The time of treatment in the melt is not criticalsince the hydrogen was likewise reduced to less than 10 p;p.m. by immersion times of 5 to 60 minutes. This permits the melt to be used for annealing the titanium. i
The calcium chloride melt need only contain suflicient sodium chloride to make it molten at the temperature used. Calcium metal is an essential ingredient of the bath. When Example 1 was repeated with no calcium in the bath there was no reduction in the hydrogen content of the titanium. The calcium can be added as such or can be formed in the melt by adding metallic sodium, whereupon the following reaction occurs:
2Na+CaCl 2 Ca+2NaCl When the bath becomes spent, it can be revived by further additions of calcium or sodium.
Example 2 A mixture of 625 parts of calcium chloride and 252 parts sodium chloride was melted at 540 C. in an atmosphere of argon and saturated with sodium. Specimens of 0.015 inch thick A 70 titanium were immersed in the melt for different treatment times, pickled as in Example s r nes 1, and. then analyzed for hydrogen with the following results:
Annealing scale was removed from the titanium by the treatments of Examples 1 and 2. However, a more drastic treatment is required for the thicker mill scale. This can be accomplished by a preliminary descaling with a conventional sodium hydride treatment, followed by pickling, and then treating in a melt of higher temperature than previously illustrated;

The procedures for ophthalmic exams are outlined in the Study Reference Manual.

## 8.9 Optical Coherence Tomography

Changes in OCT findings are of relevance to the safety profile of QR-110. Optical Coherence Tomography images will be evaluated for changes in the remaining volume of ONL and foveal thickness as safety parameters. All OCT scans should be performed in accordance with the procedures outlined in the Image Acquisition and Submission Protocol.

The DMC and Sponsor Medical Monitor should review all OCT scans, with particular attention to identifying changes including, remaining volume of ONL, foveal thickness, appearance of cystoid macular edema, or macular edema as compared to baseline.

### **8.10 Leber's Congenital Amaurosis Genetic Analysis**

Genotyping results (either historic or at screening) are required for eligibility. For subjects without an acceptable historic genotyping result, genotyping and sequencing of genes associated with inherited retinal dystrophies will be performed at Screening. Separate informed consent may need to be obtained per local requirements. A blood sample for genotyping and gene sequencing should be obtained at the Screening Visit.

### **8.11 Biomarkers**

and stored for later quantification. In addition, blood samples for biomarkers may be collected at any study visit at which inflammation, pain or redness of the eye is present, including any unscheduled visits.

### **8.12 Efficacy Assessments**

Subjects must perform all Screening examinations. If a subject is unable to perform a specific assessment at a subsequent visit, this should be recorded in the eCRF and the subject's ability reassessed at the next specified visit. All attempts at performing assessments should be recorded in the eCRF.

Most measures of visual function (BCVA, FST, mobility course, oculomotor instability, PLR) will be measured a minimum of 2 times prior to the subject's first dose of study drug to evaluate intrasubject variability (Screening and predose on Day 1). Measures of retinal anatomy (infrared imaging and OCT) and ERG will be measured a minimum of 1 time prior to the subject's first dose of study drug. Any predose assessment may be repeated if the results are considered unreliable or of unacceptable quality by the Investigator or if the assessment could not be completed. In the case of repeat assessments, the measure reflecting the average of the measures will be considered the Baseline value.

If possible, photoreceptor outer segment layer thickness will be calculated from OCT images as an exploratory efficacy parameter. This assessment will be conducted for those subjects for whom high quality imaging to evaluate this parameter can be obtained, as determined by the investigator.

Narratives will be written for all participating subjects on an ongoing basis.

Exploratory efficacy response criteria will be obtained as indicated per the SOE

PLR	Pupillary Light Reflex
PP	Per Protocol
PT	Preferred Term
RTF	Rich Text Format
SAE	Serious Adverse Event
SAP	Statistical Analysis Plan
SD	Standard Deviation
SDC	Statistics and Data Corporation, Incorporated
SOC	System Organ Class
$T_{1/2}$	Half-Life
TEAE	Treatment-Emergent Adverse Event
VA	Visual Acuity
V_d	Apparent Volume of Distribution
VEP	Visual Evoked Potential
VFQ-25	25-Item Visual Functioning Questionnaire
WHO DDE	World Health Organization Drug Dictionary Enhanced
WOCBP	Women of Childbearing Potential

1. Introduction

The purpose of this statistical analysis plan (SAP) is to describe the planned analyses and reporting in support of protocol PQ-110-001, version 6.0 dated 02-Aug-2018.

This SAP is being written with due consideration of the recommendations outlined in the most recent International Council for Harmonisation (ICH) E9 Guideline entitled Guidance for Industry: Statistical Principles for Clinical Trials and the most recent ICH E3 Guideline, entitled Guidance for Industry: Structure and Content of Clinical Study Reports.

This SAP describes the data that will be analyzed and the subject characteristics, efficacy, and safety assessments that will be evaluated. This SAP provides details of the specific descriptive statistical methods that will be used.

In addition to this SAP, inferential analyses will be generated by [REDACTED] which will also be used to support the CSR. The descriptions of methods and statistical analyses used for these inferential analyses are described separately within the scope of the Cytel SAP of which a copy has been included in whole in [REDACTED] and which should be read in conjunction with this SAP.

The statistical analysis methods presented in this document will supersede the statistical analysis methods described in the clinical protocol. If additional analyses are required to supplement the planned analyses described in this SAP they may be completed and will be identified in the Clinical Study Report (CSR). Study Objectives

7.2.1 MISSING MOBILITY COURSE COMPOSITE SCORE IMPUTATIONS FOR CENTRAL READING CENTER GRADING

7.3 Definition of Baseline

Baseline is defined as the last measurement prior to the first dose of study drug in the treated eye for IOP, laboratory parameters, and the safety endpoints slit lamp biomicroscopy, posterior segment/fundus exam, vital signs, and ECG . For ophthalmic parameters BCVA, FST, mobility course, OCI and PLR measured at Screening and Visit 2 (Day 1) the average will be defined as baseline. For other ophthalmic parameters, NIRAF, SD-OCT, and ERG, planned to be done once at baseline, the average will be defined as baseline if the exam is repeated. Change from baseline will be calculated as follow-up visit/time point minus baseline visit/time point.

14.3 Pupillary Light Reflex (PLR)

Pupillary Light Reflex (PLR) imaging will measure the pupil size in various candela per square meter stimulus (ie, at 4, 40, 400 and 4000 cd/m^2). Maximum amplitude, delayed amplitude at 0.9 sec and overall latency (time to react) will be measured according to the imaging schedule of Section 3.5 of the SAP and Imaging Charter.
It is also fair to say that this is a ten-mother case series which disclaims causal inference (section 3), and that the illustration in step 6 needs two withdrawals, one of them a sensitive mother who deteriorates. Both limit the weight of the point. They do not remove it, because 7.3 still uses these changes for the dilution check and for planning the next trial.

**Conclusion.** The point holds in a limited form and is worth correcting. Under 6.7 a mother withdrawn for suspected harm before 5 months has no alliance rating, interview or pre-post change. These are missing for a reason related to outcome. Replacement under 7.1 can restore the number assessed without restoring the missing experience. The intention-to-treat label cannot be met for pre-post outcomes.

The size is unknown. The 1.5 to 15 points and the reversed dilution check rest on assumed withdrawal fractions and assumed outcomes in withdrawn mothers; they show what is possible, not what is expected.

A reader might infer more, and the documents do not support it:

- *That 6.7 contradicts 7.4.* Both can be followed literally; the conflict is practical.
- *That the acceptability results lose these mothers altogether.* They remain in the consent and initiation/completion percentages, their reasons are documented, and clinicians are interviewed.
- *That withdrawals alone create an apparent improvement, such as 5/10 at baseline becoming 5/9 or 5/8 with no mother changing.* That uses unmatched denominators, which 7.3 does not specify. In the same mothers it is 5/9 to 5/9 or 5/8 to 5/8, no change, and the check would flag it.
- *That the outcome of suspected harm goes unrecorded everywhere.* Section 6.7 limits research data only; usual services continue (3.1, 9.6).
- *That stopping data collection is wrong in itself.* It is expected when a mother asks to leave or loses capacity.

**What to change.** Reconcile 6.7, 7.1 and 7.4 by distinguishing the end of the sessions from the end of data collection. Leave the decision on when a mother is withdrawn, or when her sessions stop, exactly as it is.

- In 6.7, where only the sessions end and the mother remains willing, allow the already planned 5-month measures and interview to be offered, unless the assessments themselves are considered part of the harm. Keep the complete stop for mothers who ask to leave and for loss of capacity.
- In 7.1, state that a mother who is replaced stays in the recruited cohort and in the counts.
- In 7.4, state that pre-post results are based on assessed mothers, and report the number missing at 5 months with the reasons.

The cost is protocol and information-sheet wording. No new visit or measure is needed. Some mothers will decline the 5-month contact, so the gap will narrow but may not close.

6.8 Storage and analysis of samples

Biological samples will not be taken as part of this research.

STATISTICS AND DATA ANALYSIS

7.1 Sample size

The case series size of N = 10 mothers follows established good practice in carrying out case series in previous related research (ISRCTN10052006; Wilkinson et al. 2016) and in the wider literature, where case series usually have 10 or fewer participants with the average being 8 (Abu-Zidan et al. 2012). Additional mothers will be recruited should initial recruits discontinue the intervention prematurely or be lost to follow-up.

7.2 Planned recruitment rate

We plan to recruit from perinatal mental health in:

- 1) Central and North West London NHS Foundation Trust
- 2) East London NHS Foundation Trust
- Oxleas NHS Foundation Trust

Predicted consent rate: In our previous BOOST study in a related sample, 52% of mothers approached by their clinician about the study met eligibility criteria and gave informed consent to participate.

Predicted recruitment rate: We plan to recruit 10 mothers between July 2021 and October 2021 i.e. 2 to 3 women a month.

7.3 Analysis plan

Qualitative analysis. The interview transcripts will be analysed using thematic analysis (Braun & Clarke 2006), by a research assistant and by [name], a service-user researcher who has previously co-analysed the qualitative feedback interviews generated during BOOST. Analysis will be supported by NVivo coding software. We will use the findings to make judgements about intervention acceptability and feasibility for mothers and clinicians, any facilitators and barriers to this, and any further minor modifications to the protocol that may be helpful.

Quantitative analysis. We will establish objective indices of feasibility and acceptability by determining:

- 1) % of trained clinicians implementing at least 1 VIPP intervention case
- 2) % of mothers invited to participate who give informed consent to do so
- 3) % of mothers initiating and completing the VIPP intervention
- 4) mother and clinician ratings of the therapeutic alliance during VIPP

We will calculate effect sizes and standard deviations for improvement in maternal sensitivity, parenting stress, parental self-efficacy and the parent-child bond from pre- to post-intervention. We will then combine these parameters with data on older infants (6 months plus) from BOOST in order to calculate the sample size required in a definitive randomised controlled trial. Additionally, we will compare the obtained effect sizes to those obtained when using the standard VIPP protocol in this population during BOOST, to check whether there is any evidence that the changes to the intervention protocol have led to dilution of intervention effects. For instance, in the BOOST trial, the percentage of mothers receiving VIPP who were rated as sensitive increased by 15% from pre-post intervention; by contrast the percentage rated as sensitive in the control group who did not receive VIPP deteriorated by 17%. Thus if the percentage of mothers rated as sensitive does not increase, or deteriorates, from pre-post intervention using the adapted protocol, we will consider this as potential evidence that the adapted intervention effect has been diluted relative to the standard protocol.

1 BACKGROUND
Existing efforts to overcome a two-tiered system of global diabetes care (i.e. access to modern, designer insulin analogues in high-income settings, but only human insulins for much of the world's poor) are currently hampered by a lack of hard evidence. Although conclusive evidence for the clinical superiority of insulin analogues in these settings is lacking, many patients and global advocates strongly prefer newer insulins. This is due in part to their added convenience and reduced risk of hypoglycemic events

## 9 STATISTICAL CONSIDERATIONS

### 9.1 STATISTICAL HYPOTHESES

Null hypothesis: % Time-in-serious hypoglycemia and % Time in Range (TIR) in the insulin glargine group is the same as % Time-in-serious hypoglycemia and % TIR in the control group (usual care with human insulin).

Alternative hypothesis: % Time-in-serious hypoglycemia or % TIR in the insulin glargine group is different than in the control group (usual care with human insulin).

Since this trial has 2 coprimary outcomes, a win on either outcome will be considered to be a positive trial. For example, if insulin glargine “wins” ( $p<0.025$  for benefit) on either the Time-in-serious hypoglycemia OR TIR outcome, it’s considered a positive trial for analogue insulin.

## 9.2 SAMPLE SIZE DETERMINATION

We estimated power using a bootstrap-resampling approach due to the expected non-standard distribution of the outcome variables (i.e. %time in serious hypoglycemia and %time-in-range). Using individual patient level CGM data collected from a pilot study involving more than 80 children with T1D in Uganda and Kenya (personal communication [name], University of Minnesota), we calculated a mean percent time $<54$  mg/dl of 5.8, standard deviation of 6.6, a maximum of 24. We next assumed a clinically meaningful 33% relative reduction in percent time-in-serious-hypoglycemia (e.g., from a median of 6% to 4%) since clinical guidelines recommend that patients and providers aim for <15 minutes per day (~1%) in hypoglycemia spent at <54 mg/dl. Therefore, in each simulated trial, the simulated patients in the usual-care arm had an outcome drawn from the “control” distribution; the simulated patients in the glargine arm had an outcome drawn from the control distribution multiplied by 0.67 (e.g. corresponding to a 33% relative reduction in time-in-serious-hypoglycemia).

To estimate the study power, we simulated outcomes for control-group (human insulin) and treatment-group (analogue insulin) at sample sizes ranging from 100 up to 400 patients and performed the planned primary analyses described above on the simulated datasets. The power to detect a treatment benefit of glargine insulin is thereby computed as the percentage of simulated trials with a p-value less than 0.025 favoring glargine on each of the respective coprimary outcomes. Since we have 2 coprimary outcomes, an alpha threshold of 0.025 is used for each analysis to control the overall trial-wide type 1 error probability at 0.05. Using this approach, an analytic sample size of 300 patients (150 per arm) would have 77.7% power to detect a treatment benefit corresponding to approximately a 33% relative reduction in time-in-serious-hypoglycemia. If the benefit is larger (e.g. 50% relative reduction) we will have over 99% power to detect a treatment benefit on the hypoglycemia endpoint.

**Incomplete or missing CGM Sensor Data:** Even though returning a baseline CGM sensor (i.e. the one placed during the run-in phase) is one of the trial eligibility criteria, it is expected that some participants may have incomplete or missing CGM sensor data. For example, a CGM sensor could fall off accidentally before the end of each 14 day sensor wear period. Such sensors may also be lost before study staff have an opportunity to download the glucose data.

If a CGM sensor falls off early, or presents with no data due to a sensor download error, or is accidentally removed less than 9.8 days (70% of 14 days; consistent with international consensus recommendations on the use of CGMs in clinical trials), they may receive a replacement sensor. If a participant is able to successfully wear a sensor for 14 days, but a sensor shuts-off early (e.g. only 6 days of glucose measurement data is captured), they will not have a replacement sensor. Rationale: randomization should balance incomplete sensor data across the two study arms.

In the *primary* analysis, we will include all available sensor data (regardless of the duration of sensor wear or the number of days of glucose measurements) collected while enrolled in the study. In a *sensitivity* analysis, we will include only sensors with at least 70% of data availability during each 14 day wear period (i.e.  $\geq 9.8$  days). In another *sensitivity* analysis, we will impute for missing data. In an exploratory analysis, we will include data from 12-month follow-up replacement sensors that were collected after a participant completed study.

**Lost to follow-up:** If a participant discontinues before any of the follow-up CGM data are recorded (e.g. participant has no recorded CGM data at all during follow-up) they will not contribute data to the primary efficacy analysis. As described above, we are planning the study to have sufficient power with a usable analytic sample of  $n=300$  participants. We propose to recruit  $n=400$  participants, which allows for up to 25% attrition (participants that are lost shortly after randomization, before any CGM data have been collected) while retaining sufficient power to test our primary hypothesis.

Example 3 The titanium to be treated was industrially pure A 70 titanium, hot rolled to 0.134 inch thick and thickly coated with mill scale. in a conventional hydride bath, containing 1 to 2% Nail-I in molten NaOH, at 400 C. for minutes. The titanium wasthen pickled for 1 minute at 6070 C. in a bath prepared by mixing 234 volumes of water, 60 volumes of concentrated nitric acid and 6 volumes of 50% hydrofluoric acid. A melt was prepared by heating a mixture of 625 parts of calcium chloride and 252 parts of sodium chloride to 690 C. in an atmosphere of argon and saturating the melt with sodium. The titanium was immersed in this melt for minutes and then again pickled for 1 minute in the above pickling bath. The titanium was descaled by this treatment. and analyzed parts per million of hydrogen. The weight loss caused by the treatment was 0.002 to 0.005 gram per square centimeter per hour, which is about the same as that caused by conventional sodium hydride and pickle descaling, and the appearance of the metal was equally good.
The preliminary descaling of Example 3 can be omitted, even when the scale is quite thick, by using somewhat higher melt temperatures, e.g., about 800 C., for the calcium treatment.